Under the law, you are only obligated to submit a notice of intent for ages 6-16. All counties should retain records for home-educated students for grades 11 and 12. Be sure you retain copies of these documents as well. Even though the law does not compel attendance after age 16, it is advisable to keep submitting annual evaluations to preserve the student’s right to participate in dual enrollment, extracurricular activities and scholarships, get good student discounts on auto insurance, etc.
A common trap for homeschoolers of high-schoolers is to try to model their high-school curriculum after traditional methods. Granted, if the scope-and-sequence method seems to be what your student thrives on, then stick with what works. However, because many families choose home education because traditional learning systems haven’t worked, they are open to other methods. It’s vitally important for parents of high-schoolers to research the available methods, allowing for trial and error in determining what works best.
Whatever the method, keeping transcripts for your high-school student is an important responsibility. This might seem overwhelming, but online advice, books and other resources are available to assist you. Also keep in mind that college admissions counselors, scholarship agencies and even prospective employers will not only be interested in an academic transcript but also in records of extracurricular activities. Community service projects, employment, mission trips, sports, hobbies and basic life skills are just as important to document as any academic work.
Credits Required for Graduation
Although the Florida Statutes do not list specific graduation requirements for homeschooled students, it is wise to follow a path that will enable you to achieve your post high-school goals. Bear in mind that requirements for Bright Futures awards and for admission to Florida universities parallel graduation requirements for Florida public school students. Homeschooled students compete with public-school students in these areas, so it is best to meet or even exceed these goals.
Beginning with students entering ninth grade in the 2007-08 school year, the public-school graduation requirements were changed. To summarize, students are now required to take four math credits and declare a major course of study. Although not required, homeschooled students have had the luxury of in effect “declaring a major” all along, as they tend to chart a course aligning with their interests. Completing a major will mean taking four courses in one area of interest. You can find information on all of these tracks by visiting www.facts.org and following the shortcut to High School Students and then Graduation Requirements.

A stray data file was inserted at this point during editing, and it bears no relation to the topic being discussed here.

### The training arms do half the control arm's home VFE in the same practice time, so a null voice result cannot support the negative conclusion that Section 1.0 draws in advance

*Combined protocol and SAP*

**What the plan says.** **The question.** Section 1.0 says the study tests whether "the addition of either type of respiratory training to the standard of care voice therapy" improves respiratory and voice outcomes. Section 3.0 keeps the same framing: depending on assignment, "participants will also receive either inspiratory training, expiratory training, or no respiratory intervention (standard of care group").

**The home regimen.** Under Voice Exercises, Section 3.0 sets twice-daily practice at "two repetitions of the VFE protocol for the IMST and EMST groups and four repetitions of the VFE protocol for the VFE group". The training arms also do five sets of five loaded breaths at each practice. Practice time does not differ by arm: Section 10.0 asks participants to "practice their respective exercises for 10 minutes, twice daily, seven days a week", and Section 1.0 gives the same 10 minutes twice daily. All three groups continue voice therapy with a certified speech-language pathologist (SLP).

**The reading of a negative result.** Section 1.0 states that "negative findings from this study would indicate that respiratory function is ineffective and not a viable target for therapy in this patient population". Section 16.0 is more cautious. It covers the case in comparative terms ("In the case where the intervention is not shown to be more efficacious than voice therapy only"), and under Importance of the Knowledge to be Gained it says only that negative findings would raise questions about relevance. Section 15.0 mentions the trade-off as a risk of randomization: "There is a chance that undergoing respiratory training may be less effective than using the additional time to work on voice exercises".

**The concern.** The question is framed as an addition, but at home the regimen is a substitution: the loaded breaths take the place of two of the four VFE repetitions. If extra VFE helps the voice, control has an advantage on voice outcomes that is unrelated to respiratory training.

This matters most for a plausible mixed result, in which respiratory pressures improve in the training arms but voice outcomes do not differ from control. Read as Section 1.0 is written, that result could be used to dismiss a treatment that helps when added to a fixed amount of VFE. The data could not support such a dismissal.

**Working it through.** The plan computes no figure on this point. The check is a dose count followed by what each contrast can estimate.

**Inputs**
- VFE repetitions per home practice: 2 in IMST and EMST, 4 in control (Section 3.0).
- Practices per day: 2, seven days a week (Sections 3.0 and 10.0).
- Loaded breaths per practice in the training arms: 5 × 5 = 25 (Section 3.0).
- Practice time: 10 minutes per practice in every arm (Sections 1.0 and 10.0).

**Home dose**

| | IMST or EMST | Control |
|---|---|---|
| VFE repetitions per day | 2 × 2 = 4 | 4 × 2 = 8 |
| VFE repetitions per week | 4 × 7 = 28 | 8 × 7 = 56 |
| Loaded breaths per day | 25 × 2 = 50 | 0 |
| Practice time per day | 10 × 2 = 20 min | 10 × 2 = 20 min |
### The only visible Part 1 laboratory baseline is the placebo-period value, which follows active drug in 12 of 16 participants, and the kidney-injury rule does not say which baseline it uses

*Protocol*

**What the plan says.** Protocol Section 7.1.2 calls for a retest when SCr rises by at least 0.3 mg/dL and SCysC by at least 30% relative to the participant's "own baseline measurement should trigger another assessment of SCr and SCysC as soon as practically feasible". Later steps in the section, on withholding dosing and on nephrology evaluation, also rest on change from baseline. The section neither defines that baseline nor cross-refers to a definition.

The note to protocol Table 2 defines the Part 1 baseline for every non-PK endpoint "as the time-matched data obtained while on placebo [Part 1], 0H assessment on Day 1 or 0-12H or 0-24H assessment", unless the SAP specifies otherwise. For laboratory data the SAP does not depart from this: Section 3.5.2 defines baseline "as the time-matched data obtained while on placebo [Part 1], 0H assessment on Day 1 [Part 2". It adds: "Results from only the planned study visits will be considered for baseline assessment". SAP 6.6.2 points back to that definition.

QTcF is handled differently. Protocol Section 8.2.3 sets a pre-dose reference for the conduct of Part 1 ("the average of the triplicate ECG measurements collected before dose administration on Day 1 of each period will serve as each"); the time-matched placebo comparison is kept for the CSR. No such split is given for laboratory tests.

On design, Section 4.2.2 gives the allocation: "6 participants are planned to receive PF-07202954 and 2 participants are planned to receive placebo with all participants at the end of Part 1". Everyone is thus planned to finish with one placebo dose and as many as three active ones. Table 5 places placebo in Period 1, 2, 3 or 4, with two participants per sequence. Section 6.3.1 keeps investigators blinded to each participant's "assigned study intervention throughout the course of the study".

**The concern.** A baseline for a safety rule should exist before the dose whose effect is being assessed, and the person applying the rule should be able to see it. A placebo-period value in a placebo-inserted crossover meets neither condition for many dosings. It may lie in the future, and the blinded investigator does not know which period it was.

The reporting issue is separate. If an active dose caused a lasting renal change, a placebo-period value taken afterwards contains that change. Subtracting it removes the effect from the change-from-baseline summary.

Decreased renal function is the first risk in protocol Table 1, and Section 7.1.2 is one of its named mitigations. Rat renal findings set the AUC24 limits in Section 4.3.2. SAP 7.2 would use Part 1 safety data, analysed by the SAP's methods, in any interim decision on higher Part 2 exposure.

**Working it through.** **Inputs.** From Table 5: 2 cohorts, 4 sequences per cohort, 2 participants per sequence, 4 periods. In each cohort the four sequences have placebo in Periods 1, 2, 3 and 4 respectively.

Ways to Obtain Credits
“For the purpose of requirements for high school graduation,” according to Florida Statute 1003.436, “one full credit means a minimum of 135 hours of bona fide instruction in a designated course of study that contains student performance standards.”
A detailed description of every high school course offered in Florida’s public schools is found at www.floridastandards.org/Courses/CourseDescriptionSearch.aspx. If you choose to use these course codes on your high-school transcript, be sure you meet all the requirements listed in the descriptions.
As discussed before, you are responsible for maintaining a portfolio of your student’s work, compiling your own transcript and issuing a diploma. In high school, it is advised that you keep a portfolio section for each credit being earned. Include a list of curricula used as well as plenty of work samples. If you are following the course-code descriptions listed on the Web site, place a copy in your portfolio and use it as a checklist. This is an especially good way to validate a credit if you are not following the traditional textbook route. You can even choose to write your own course description and place it in your portfolio, along with samples of work validating the course.
Homeschoolers often find that they can receive high-school credit for activities or projects they are involved in. Be sure to keep track of hours spent, remembering that a minimum of 135 hours are required to earn a credit. Some courses require a specified number of hours that may differ from the 135-hours requirement.
Building a Transcript
A transcript is simply a list of all the high-school courses a student has completed. It is usually only one to two pages long. The transcript should contain the student’s full name, address, date of birth, Social Security number and pertinent contact information. You should then list each course, the grade received and the credit earned. At the bottom calculate the student’s weighted and unweighted grade point averages. You may also choose to include volunteer hours and college entrance-exam scores.